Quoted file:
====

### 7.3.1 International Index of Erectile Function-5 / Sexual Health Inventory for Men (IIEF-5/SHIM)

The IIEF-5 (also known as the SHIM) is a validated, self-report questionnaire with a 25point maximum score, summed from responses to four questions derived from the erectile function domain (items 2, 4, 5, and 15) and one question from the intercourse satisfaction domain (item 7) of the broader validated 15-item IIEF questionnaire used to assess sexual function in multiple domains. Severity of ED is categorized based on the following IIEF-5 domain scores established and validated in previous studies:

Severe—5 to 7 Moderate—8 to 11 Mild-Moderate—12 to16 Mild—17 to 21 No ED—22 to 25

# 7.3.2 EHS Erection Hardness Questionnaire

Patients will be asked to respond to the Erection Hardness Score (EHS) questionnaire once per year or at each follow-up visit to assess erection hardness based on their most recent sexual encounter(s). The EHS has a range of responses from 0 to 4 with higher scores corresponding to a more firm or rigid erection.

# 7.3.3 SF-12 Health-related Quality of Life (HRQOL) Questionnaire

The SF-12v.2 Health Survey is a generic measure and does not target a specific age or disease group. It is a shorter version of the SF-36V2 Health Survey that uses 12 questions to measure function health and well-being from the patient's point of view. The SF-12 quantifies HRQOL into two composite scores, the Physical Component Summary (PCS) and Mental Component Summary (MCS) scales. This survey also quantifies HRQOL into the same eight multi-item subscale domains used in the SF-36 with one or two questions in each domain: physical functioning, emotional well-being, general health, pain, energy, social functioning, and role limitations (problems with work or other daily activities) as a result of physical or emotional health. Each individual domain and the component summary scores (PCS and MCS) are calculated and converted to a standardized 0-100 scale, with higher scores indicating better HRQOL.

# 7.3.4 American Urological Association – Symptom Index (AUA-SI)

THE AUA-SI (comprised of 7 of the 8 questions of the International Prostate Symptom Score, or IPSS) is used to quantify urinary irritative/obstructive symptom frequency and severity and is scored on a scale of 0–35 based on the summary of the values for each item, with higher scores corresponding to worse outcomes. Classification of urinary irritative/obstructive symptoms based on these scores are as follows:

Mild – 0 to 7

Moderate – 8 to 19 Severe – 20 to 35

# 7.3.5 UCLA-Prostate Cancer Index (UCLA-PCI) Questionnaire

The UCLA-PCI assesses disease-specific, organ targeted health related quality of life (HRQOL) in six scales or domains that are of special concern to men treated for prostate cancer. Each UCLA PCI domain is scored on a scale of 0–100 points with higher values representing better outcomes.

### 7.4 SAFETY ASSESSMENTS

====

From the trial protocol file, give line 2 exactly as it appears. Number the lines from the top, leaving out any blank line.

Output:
The IIEF-5 (also known as the SHIM) is a validated, self-report questionnaire with a 25point maximum score, summed from responses to four questions derived from the erectile function domain (items 2, 4, 5, and 15) and one question from the intercourse satisfaction domain (item 7) of the broader validated 15-item IIEF questionnaire used to assess sexual function in multiple domains. Severity of ED is categorized based on the following IIEF-5 domain scores established and validated in previous studies: